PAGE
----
Solar power: the nuts and bolts

solarpanelA previous article discussed the growing viability and popularity of solar power systems in New Zealand and around the world, and gave information on how you can learn about overall costs and installation techniques.

However, for most of us approaching the idea as novices, there are some daunting matters to get our heads around. What are the components? How hard are they to get and how much do they cost? Out of the vast range available, what really is the best and most suitable for my particular needs? Can I really do it myself, or do I need an expert?

For some basic information and consolation, you might like to try this website, which outlines the basic components of a home solar power system. It tells you simply and clearly that a photovoltaic power system is basically comprised of photovoltaic (PV) panels that collect the sunlight and convert it to DC (direct current) electricity, an inverter that converts the DC current into usable AC (alternating current) power which is what you use in your home, batteries that store electricity for later use (particularly in off-grid applications) and a collection of switches, fuses, meters and wires to connect things and maintain safety. The site also gives a more detailed breakdown of the individual components and what you need to know about them.

For even more detailed background, with in-depth information about photovoltaic systems, you might like to try this Wikipedia article, which discusses different types and sizes of PV cells, varieties of inverters, mounting systems, tracking systems which move the panels to take full advantage of the available light, maintenance issues and likely lifespan of a system. Within the New Zealand environment, one of the no-obligation quotation providers also provides access to a great deal of background information on setting up a solar system, addressing issues such as how the panels work, the pros and cons of being connected to the grid, the costs of panels and inverters and the types available, and general design considerations.

Written from a US perspective but still providing very useful information under the headings of "What is solar electricity", "Why use solar electricity", "How to implement solar electricity" and "Getting started with solar electricity," this site is also well worth a visit. In the same vein, a considerable amount of practical information is available here, also from a US source.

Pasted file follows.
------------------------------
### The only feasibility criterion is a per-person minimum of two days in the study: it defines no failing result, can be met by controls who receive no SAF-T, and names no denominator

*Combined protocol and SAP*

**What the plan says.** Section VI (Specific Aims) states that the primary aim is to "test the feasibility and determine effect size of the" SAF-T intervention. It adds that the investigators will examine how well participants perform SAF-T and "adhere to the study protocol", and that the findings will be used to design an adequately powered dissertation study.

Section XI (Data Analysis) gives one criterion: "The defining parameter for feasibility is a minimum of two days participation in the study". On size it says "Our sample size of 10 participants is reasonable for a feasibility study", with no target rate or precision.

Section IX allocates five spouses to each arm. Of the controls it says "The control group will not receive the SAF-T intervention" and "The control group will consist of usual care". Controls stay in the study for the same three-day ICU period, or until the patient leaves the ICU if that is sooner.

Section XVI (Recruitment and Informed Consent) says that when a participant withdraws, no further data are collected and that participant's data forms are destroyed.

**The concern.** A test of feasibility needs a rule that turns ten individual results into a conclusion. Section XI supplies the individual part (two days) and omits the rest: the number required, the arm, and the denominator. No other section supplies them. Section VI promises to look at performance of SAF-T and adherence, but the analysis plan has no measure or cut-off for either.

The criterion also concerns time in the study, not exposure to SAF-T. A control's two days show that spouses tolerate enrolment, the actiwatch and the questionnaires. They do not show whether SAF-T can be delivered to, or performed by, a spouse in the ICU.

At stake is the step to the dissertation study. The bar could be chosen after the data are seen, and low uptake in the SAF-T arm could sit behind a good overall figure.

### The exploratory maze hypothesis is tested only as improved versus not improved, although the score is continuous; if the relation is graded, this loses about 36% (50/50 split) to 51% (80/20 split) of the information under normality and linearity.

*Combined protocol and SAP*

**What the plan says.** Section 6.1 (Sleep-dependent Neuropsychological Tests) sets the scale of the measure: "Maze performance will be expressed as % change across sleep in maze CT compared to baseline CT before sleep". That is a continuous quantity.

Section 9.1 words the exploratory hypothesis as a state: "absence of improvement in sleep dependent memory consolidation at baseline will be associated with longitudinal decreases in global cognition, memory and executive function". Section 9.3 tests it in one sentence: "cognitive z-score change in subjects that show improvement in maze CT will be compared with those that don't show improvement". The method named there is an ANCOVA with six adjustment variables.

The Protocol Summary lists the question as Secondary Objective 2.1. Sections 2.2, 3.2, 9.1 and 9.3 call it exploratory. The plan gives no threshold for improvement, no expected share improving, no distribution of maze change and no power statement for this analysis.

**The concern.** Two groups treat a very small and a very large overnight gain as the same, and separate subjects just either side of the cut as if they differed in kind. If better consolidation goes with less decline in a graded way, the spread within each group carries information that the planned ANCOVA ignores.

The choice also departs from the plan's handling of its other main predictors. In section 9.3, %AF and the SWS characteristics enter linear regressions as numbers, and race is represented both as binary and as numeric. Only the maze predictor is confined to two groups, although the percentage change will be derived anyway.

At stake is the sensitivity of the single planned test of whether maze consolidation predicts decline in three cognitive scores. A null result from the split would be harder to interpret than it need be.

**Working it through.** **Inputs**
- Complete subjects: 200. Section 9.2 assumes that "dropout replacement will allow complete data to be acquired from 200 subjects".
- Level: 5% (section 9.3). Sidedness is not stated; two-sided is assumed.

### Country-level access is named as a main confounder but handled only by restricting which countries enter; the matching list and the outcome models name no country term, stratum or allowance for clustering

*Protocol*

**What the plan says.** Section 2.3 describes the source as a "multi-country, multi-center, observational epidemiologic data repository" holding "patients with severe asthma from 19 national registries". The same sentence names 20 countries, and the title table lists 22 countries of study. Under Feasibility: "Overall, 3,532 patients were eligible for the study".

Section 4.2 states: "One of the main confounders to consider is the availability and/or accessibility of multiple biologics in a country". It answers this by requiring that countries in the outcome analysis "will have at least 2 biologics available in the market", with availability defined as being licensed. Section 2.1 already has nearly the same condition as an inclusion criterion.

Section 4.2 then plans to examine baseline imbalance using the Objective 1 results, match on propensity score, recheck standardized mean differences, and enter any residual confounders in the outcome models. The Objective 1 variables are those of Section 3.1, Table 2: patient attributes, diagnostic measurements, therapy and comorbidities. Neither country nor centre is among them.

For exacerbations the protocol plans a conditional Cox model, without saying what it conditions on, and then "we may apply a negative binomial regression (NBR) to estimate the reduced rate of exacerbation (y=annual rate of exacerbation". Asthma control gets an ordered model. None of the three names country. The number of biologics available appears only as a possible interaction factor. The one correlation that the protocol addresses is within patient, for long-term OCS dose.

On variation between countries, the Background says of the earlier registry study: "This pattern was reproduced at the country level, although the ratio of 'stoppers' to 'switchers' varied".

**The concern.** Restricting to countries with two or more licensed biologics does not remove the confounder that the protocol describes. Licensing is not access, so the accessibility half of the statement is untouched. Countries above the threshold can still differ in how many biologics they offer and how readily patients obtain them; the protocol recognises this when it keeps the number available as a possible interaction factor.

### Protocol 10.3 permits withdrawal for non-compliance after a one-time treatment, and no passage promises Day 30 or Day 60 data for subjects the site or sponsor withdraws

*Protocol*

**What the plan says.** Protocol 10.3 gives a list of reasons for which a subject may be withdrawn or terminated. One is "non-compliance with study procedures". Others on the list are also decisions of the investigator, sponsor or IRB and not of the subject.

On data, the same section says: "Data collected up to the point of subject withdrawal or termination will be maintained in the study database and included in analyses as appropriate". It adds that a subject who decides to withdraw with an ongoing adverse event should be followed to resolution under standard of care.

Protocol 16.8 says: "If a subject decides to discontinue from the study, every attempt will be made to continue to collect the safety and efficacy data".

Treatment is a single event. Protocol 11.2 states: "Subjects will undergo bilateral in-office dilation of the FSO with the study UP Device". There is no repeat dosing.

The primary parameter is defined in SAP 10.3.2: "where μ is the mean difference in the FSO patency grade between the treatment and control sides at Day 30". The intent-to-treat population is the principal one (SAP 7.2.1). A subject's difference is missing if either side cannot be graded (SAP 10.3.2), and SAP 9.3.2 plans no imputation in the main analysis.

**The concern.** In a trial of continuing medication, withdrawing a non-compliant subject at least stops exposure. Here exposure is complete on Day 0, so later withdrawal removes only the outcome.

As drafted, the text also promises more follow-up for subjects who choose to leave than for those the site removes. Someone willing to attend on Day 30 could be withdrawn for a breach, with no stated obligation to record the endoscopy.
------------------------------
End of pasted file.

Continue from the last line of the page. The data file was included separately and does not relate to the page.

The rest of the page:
The photovoltaic (PV) panels are the biggest single expense in setting up a solar power system, and as with any major expense, it's always advisable to get several quotes before proceeding to purchase. A starting point for component prices can be found here, and there are many other New Zealand suppliers who can be located using an internet search.

In New Zealand there are a number of websites which provide no-obligation quotes for full installation and also give some guidance on individual components. You could take a look here for quotes on a system you specify for your situation and here for a similar service which also provides a considerable amount of background information on componentry.

For those who are really serious about setting up their own system and doing the installation themselves, there are also detailed Webinars available, dealing with each of the components in a normal domestic solar system. To make a start on these, this site provides access to a number of 1-hour sessions online.

Finally, it's worth remembering that you don't have to go the whole hog right from the beginning, and you might prefer to implement stand-alone solar systems for just some of your farm requirements. As mentioned in the previous article, there are many solar systems available to deal solely with water pumping for farm and domestic supplies and irrigation, and there are also suppliers of solar electric fencing power supplies. Whatever you choose, there is a growing range of expert advice available online all over the world, and by direct phone contact with companies here in New Zealand.

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